This is a follow-up to this question I asked years ago.

A short summary:

I'm using a head pointer (see my linked question for a photo) with a tip made of plastic, thus non-conductive. The shaft is metal, and conducts well enough for a smartphone touchscreen. My goal was/is to make the tip effectively conductive so I can operate devices with capacitive touchscreens

My experiment

As my initial attempt I chose something as non-invasive as possible (as opposed to crafting a new tip) and decided to draw conductive traces on the existing tip. I chose this CircuitWriter pen to draw several traces connecting the very tip (i.e. the surface that comes in contact with the keys/the touchscreen) and the metal shaft of the head pointer, hoping the resulting path(s) would be conductive enough be registered by touchscreen. Well, disappointingly, it was not the case. As to why that is, I am lost.

Here is a picture of the result:

one of three traces

It shows one path going up to metallic shaft, but there actually three one. The tip of the tip is fully coated with the conductive polymer. Basically, all that is (light)-grey are CircuitWriter traces.

After applying it, I let cure at 15cm from 40W light bulb for 2h+, tested it carefully, re-applied, cured and left overnight.

My attempts at fixing it

When at first it not work (no reaction neither by an iPhone nor by a Sony Xperia), I suspected one path to the metal shaft was not enough and drew two more paths. Still did not help.

Another guess: there wasn't enough contact betwen the plastic tip and the metal shaft. I wrapped the critical region with tinfoil to guarantee a conductive path. Still, did not work.

Do I need to apply yet more of the stuff? Why doesn't it conduct?

UPDATE 27 June 2016 - I solved my issue. Posting my finding for others as information.

I had no luck with the CircuitWriter, so a different approarch was attempted, which does work. The reliability of it (in regard of beeing registered by a touchscreen) depends highly on the "craftsmanship", but not so complicated that it could not be done by average people with average tools&materials.

So, a piece of conductive foam was used, the kind that comes with graphic cards and such nowadays. The foam was rolled tighly (or in my case I wrapped it around a Q-tip with the help of a thread to add stability) and connected with simple copper wire (for capacitance) and the whole thing was placed into the stick, thanks to it beeing hollow. That looks a bit ugly and primitive, but is working. Here are the photos

Still I am not completely satisfied. This construction is not very robust and the first incarnation failed after about 2 weeks due to the foam wearing out from typing. The positive aspect is that it is soft, so there is no chance of you scratching the screen.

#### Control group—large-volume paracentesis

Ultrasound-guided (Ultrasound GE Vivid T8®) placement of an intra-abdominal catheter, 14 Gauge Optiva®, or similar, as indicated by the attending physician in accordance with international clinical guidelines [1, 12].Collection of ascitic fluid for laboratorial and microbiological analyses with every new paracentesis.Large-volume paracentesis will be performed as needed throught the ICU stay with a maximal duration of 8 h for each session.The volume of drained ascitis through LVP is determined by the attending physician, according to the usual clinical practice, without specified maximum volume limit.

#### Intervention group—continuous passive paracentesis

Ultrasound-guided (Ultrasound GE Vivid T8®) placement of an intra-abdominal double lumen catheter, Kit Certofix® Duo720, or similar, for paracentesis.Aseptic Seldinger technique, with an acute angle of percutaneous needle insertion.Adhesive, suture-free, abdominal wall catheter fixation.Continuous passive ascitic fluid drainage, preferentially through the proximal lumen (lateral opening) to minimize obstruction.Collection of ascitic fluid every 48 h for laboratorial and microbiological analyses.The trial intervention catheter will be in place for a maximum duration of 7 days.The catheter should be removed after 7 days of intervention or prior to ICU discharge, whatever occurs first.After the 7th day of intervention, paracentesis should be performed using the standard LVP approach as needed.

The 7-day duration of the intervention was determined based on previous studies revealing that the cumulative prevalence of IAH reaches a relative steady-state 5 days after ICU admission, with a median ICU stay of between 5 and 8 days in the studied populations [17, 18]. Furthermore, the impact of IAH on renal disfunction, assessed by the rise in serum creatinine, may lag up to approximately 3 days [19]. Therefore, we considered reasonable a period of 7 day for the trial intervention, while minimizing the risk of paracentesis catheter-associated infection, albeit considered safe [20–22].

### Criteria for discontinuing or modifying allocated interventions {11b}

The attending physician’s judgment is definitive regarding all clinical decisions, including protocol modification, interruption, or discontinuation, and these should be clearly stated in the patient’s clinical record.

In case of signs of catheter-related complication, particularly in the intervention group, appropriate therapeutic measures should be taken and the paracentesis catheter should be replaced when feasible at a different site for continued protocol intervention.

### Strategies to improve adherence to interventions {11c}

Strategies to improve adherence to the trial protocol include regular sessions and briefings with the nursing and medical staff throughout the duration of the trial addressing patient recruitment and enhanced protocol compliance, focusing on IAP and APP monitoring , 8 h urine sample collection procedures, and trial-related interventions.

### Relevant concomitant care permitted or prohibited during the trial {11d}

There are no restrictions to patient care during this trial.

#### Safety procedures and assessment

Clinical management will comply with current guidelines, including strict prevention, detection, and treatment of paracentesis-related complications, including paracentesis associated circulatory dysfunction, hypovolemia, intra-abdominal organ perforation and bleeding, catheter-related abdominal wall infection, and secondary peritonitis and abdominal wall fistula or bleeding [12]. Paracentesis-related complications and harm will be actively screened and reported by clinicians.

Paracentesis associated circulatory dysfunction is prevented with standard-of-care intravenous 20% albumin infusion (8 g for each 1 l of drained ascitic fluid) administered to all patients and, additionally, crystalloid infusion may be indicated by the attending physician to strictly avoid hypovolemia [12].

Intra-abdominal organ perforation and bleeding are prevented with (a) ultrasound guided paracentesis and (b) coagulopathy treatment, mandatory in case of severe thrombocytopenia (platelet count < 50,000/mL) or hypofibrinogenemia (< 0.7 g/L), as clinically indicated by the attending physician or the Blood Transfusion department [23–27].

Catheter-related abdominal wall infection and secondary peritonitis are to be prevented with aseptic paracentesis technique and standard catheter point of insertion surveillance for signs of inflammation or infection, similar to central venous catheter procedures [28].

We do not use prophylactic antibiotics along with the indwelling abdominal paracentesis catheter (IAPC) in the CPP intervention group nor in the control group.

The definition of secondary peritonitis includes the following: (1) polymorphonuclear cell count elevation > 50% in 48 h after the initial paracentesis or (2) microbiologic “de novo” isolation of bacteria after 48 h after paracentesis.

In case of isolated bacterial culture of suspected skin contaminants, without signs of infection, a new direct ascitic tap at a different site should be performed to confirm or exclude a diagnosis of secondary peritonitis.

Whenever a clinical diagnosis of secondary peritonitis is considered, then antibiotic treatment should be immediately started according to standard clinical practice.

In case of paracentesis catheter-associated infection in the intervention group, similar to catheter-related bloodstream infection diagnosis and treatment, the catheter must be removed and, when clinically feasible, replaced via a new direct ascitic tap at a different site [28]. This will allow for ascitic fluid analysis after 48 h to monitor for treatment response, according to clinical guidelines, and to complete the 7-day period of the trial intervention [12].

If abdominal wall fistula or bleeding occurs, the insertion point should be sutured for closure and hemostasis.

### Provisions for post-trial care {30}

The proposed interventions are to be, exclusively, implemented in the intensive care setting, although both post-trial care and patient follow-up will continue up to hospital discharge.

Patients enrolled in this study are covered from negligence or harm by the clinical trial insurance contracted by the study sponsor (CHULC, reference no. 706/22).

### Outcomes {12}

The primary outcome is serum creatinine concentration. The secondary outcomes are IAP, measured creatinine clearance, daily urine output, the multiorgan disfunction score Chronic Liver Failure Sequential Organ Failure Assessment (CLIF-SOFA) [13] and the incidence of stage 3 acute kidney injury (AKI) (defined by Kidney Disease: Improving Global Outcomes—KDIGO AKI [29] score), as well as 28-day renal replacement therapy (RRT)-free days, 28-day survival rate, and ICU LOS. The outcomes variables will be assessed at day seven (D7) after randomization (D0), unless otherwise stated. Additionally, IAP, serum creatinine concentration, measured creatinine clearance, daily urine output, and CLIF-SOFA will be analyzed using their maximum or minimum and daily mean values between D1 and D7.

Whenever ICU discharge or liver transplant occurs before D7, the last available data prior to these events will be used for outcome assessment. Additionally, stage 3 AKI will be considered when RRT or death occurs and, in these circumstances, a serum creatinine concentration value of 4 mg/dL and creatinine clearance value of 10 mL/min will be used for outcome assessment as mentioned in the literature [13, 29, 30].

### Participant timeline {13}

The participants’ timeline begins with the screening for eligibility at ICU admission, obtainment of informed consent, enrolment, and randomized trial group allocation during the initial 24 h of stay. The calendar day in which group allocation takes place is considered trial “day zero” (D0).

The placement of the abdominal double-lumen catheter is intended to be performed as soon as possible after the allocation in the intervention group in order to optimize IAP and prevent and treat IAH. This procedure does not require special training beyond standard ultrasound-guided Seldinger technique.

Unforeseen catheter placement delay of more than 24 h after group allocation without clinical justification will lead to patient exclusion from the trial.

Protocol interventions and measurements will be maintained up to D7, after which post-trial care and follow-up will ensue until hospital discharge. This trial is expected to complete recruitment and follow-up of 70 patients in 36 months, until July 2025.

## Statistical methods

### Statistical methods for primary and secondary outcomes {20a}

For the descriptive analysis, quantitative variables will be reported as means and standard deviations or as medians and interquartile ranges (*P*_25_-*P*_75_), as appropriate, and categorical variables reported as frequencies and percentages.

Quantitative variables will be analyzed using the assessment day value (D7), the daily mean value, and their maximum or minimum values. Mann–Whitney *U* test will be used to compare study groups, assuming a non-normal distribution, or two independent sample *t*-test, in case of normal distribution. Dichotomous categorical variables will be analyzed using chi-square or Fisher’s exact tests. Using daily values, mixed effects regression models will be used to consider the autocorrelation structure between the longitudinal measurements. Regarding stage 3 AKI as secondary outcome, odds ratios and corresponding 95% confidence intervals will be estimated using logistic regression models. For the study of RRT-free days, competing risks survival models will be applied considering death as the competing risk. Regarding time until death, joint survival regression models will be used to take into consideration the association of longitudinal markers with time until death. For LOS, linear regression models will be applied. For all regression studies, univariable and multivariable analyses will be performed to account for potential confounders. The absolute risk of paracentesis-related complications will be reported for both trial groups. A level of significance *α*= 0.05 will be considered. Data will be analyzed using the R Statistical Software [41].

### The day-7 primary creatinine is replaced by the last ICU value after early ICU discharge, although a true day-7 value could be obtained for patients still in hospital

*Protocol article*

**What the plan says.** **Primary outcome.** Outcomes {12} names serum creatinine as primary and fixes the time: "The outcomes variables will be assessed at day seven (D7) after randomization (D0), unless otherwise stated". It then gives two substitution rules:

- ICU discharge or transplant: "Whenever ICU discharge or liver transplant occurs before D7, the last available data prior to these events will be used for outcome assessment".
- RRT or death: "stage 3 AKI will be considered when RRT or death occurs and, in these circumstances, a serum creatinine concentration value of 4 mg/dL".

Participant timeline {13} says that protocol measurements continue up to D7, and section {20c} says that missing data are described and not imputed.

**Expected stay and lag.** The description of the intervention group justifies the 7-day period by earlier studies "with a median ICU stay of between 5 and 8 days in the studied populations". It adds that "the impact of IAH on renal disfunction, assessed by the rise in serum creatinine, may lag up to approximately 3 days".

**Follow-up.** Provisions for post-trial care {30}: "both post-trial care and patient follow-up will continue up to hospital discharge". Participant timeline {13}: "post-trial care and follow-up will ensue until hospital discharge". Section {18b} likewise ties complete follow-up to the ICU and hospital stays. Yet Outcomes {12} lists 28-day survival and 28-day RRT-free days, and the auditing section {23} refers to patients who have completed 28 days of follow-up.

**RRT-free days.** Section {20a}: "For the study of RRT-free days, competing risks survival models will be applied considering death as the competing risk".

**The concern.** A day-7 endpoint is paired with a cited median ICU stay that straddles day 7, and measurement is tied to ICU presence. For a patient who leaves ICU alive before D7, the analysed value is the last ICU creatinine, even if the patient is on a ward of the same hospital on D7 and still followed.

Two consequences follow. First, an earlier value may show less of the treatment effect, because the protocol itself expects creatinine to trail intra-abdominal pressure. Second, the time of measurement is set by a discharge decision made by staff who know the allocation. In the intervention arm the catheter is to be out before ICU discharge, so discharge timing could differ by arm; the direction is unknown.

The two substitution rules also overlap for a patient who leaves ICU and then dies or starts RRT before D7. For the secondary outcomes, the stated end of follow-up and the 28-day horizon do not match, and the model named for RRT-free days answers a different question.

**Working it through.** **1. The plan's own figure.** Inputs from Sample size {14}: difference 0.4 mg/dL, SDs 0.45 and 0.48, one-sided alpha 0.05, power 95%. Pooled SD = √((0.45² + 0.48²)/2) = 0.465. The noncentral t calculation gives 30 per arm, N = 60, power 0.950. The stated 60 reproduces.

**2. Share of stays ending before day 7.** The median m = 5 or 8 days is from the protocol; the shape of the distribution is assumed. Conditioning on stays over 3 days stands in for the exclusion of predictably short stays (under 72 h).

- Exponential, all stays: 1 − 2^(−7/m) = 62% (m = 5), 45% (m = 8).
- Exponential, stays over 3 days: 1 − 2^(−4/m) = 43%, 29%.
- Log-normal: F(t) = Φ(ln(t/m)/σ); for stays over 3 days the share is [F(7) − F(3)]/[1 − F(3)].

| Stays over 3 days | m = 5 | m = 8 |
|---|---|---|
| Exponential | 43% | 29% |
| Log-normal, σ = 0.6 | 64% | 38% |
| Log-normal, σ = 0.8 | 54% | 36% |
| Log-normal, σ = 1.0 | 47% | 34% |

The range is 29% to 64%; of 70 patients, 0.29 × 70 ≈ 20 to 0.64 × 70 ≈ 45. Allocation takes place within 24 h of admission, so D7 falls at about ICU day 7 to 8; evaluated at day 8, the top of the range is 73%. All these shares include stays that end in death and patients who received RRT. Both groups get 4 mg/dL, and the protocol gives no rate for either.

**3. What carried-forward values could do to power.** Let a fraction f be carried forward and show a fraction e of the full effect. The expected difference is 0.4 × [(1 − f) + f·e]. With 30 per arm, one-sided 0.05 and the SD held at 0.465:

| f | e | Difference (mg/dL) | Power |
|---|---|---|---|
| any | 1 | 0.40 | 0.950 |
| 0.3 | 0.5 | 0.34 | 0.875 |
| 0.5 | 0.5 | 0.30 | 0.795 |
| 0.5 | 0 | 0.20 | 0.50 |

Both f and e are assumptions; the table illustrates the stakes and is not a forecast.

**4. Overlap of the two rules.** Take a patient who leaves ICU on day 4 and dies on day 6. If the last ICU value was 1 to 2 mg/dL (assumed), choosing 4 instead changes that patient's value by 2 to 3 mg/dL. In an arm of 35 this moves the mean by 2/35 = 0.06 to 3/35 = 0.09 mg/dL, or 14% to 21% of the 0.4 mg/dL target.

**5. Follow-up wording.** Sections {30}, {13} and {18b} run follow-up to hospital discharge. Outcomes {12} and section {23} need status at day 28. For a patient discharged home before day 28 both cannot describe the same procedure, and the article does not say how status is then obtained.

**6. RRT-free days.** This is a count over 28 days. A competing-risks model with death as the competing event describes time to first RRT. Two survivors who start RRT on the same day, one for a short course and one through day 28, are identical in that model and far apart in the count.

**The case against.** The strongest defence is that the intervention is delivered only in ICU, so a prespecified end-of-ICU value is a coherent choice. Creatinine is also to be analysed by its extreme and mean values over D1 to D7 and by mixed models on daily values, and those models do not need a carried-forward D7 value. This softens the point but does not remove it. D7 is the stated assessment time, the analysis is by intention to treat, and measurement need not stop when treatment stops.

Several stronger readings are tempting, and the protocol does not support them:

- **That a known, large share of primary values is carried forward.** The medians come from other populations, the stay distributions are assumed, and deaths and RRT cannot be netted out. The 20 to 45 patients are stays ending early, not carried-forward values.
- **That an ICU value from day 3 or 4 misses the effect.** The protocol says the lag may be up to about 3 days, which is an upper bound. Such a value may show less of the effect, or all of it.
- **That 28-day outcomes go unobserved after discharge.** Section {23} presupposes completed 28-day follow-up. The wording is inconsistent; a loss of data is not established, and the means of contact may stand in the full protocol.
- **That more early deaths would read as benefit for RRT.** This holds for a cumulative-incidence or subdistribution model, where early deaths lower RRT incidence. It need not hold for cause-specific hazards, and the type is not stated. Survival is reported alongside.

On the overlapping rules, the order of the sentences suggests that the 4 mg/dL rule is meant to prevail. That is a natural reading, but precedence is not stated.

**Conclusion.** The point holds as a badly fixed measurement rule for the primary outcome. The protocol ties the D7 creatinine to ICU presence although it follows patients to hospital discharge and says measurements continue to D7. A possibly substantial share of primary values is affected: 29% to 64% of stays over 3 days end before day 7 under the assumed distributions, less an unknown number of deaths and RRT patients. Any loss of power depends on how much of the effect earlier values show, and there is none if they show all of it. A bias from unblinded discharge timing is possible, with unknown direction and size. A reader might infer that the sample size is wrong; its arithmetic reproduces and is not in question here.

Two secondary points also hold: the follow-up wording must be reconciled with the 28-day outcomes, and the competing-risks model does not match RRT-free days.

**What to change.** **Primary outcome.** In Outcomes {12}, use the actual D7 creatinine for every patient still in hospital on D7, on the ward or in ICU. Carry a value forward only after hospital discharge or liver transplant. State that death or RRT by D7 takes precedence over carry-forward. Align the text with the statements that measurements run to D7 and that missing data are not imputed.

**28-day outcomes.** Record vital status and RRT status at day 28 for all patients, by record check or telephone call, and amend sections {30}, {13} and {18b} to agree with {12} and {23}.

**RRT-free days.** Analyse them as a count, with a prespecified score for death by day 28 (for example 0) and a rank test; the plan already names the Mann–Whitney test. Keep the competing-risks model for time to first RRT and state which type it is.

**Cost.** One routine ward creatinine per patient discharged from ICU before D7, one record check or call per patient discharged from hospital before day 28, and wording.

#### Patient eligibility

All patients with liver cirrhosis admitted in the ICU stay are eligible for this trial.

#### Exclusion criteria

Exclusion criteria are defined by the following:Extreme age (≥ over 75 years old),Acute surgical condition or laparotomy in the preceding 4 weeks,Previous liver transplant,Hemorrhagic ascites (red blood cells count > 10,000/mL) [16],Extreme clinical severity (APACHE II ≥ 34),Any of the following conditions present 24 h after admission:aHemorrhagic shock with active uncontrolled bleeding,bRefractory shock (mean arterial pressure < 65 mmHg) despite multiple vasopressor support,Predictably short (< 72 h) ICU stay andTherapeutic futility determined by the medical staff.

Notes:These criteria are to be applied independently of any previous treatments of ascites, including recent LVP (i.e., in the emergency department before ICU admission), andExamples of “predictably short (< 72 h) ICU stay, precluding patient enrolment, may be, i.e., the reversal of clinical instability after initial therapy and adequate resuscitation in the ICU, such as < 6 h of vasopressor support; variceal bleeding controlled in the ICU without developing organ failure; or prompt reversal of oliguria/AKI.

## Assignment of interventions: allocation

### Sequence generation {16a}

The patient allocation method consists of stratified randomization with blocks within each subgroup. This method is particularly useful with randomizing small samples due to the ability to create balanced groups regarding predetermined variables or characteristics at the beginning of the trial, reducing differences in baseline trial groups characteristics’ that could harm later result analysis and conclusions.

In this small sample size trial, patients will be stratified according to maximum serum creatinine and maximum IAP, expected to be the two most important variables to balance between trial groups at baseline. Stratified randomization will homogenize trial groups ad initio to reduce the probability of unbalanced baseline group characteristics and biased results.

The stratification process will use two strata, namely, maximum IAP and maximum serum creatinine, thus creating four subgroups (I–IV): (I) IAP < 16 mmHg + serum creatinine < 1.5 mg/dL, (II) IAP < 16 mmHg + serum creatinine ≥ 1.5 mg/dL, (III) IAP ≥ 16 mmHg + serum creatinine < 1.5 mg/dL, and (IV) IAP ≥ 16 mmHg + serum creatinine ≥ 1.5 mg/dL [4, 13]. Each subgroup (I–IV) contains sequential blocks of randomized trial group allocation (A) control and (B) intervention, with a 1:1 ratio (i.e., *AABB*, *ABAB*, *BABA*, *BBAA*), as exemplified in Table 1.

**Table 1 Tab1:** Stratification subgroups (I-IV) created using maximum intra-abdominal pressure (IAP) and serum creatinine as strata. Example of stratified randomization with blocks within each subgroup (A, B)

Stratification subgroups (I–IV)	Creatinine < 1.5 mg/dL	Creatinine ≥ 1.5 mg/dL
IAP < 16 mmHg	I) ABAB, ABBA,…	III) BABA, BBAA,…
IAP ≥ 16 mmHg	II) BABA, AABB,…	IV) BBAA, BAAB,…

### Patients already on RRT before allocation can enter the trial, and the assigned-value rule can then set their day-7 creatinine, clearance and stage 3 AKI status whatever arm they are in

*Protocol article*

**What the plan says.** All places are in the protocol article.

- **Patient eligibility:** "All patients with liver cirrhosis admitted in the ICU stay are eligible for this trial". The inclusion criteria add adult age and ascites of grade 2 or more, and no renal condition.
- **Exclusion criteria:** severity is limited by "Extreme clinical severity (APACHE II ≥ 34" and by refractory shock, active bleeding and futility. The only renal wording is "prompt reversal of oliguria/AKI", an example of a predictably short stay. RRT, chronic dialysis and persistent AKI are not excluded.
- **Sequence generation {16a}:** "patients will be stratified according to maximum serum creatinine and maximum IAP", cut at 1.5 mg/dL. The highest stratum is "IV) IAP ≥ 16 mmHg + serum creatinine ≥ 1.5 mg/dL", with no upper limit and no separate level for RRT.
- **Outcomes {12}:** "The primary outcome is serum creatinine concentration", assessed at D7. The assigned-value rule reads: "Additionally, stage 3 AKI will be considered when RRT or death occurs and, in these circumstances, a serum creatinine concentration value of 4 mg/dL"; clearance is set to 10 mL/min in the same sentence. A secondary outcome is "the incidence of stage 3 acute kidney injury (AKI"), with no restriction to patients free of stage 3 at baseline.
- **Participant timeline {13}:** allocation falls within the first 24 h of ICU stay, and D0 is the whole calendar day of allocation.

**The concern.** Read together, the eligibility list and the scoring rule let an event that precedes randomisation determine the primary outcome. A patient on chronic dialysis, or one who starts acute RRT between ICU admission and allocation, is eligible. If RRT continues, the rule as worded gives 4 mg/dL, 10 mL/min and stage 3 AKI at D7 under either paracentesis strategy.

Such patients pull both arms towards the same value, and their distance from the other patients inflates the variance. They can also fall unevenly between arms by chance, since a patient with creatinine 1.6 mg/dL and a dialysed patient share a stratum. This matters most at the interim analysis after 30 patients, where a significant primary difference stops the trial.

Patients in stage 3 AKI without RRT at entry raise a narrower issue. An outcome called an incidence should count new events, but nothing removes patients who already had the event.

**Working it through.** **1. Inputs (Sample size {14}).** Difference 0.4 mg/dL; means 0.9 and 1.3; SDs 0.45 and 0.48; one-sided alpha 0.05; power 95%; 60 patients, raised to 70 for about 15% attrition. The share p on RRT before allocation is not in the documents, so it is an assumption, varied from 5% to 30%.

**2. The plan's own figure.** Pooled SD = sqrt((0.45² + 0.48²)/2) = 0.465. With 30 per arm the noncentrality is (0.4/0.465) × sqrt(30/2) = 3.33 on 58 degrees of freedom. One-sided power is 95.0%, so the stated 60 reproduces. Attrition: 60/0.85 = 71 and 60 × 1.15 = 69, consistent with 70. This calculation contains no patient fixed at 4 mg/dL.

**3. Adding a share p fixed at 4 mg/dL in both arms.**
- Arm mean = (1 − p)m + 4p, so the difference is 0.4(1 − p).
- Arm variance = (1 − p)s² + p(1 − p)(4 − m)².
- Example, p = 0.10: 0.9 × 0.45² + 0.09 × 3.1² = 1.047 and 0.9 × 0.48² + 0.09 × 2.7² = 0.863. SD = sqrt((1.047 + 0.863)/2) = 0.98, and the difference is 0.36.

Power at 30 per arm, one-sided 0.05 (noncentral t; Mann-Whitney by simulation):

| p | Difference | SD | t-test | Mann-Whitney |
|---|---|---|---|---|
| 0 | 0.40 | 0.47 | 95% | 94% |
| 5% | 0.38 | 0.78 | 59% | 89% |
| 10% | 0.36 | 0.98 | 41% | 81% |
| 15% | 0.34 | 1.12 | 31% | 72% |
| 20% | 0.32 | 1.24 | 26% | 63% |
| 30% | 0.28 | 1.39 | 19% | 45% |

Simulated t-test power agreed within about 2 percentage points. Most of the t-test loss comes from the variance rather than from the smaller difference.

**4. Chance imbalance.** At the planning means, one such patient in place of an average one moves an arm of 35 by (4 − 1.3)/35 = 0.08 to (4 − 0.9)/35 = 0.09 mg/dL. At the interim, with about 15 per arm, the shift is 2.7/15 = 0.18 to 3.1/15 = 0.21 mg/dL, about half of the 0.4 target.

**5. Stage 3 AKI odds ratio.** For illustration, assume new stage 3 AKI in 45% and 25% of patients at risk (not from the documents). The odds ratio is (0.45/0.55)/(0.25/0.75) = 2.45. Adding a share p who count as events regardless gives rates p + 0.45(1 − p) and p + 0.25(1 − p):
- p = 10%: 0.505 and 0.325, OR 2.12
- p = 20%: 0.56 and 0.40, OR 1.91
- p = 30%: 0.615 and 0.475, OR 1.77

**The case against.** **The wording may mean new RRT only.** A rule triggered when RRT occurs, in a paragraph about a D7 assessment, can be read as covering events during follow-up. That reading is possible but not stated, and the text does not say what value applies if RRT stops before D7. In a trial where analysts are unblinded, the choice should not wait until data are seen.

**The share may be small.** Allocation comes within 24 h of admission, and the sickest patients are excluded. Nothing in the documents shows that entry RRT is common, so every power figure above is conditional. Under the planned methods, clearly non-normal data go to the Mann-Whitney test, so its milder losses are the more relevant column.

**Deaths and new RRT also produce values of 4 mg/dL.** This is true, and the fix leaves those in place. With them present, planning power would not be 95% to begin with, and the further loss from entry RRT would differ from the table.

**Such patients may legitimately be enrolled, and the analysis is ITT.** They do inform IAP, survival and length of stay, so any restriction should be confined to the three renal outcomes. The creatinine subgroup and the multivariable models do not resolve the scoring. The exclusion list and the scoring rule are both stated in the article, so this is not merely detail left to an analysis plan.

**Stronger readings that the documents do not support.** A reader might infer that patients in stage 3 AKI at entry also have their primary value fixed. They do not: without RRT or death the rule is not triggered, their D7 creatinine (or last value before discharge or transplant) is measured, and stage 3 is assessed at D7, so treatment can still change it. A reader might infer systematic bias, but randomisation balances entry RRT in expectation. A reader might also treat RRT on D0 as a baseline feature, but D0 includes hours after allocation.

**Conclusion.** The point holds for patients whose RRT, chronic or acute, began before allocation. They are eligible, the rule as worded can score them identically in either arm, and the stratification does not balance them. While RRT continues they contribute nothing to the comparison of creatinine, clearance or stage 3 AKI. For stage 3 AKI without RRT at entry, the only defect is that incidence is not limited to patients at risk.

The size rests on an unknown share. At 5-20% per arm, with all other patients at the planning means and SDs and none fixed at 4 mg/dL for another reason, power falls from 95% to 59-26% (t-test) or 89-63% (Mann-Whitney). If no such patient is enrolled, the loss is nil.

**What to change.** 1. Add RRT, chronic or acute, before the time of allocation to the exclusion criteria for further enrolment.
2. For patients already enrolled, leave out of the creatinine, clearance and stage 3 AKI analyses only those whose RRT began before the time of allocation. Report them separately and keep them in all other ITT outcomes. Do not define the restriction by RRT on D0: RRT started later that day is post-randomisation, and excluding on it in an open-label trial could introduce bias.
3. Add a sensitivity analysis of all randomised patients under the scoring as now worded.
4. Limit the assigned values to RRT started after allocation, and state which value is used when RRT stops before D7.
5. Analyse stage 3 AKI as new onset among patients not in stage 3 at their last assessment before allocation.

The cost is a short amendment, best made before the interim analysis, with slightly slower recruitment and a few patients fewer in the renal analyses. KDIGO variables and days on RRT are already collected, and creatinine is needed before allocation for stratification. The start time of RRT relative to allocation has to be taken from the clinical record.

The next approach I will try will be some adhesive copper tape, as suggested by HighInBC and Dmitriy Grigoryev. Should I post the results then?

  • \$\begingroup\$ What is the resistance between the tip and the shaft? \$\endgroup\$ Oct 12, 2015 at 17:33
  • \$\begingroup\$ I do not have the means to measure it right now. Will this datasheet do? \$\endgroup\$
    – Evgeni
    Oct 12, 2015 at 18:09
  • 1
    \$\begingroup\$ For a quick hack you might want to get one of these cheap stylus pens for capacitive touchscreens and cut off its tip and glue it on. \$\endgroup\$
    – PlasmaHH
    Oct 20, 2015 at 15:36

3 Answers 3


Capacitive touchscreens are designed to react to the capacitance of a human body, which is about 100 pF according to Wikipedia. So when a regular user touches it with their finger, the equivalent schematic might look something like this:


simulate this circuit – Schematic created using CircuitLab

Now, when you made your tweak to your head stick, you started looking something like this from touchscreen's perspective:


simulate this circuit

As you can see, the issue is not in resistance of the traces you've drawn (it's minuscule compared to body resistance), but the lack of electrical link between your stick and your body. The capacitance of the stick itself is very small (probably <1pF) and not represented on the schematic.

You should add a connection from the stick to your bare skin, or to anything of significant capacitance for that matter. A short wire from the base of the stick, around the ring holding the stick on your head and back to the stick should do it, assuming there's no hair in the way. Make sure to pick a comfortably thin, non-insulated wire. Unfortunately, I don't think you could use your CircuitPen for this, as the traces will eventually be washed off by sweat.